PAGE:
It's one of those awkward moments that happens to everyone. You see someone playing an instrument and go to complement them.
"I didn't know you could play the accordion!"
"It's a violin, you thtoopud!"
Awkward. Very awkward. After a recent incident involving a spatula and a very irate accordion purist, we decided that a public service announcement was in order. What follows is a concise but complete 2-step guide to determining which instrument you're looking at. We like to call it the FCN Accordion/Violin Method, or simply the FAV Method.
Step 1) Avoid making a total fool of yourself.
There are many different kinds of instruments, including bassoons. If the instrument in question is neither a violin nor an accordion, you should avoid using this method. Here are a few red flags:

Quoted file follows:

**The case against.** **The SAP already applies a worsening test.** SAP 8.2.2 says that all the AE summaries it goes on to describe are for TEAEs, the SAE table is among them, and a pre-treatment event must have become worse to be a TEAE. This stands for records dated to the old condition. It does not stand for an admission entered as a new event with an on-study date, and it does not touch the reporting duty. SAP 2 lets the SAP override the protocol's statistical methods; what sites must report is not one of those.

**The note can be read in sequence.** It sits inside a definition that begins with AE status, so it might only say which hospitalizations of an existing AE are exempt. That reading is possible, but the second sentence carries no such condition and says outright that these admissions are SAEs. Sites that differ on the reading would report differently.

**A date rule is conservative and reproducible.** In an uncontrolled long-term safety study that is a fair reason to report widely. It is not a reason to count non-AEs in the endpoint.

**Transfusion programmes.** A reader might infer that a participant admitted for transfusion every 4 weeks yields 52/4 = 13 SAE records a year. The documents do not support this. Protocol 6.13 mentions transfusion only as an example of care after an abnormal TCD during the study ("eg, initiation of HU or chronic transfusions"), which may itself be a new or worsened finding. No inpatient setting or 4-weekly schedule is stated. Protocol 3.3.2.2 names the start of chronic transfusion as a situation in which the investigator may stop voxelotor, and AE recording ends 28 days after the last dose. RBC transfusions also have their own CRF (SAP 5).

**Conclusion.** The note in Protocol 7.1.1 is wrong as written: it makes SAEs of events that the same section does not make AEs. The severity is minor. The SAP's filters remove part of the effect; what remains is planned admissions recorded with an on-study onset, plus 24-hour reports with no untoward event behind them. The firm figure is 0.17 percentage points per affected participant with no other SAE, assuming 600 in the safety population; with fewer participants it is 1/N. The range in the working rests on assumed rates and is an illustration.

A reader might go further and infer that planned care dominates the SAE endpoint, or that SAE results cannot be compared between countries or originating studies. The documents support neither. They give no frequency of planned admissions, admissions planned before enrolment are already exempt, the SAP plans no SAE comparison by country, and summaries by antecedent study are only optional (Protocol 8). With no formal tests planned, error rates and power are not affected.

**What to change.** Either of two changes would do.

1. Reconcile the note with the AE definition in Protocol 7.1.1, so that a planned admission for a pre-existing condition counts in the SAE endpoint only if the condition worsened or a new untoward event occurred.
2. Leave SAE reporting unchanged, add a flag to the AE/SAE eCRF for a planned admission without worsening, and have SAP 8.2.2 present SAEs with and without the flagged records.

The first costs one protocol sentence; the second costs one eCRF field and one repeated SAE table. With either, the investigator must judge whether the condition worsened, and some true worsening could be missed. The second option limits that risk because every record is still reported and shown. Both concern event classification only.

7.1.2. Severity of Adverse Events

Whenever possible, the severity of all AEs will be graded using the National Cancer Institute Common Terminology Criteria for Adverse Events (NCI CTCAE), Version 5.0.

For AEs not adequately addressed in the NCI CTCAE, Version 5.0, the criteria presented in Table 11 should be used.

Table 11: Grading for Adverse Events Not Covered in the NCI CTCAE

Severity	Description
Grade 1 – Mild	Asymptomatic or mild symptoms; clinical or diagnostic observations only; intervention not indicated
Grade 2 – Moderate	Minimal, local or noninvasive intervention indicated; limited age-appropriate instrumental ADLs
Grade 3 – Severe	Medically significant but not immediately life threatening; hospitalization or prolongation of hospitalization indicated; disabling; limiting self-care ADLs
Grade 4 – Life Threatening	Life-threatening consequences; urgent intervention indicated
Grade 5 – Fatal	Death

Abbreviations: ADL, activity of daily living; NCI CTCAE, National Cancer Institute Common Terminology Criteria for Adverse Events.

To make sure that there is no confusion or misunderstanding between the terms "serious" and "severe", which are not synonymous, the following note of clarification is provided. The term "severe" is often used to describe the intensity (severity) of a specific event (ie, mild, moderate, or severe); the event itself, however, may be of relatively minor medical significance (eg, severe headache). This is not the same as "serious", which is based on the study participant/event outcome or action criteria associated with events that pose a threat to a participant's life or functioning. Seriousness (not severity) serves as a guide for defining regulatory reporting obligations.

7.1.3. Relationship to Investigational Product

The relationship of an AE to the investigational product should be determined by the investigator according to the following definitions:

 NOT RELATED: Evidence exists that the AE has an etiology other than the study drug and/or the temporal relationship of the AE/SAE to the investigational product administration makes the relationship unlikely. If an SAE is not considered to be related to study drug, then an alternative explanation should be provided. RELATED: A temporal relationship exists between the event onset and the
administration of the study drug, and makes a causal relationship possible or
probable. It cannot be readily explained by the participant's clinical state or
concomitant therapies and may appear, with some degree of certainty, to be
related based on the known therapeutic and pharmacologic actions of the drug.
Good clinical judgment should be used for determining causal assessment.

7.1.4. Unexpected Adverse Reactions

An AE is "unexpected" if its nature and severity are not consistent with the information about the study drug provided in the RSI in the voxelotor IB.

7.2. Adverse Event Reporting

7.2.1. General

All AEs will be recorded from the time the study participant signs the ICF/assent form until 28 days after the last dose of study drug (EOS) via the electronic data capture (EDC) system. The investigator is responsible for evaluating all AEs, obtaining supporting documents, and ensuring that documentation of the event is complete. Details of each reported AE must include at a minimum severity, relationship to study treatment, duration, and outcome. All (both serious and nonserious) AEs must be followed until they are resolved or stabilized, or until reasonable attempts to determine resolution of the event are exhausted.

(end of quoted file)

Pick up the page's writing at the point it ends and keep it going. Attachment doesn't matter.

A big flaring end. This is for sound to come out of when you blow into it. Any instrument with such a device is definitely not a violin or an accordion, and may possibly be a bagpipe.
2) Look closely.
This is a violin. Note the bow, strings (without frets), bridge, unique box shape, and tuners.
This is an accordion. Note the keys, levers, handles, contracting accordion bag, and general frenchiness.
And that's all there is to it! Remember that the key to the FAV Method is practice. Don't beat yourself up if you get it wrong a few times. Keep practicing. It's okay to print out these pictures and take them with you for quick reference. Observe a few violins/accordions close up and personal. Note what they have in common and what sets them apart. With time you'll get it and you'll be able to join the ranks of the FAV Masters.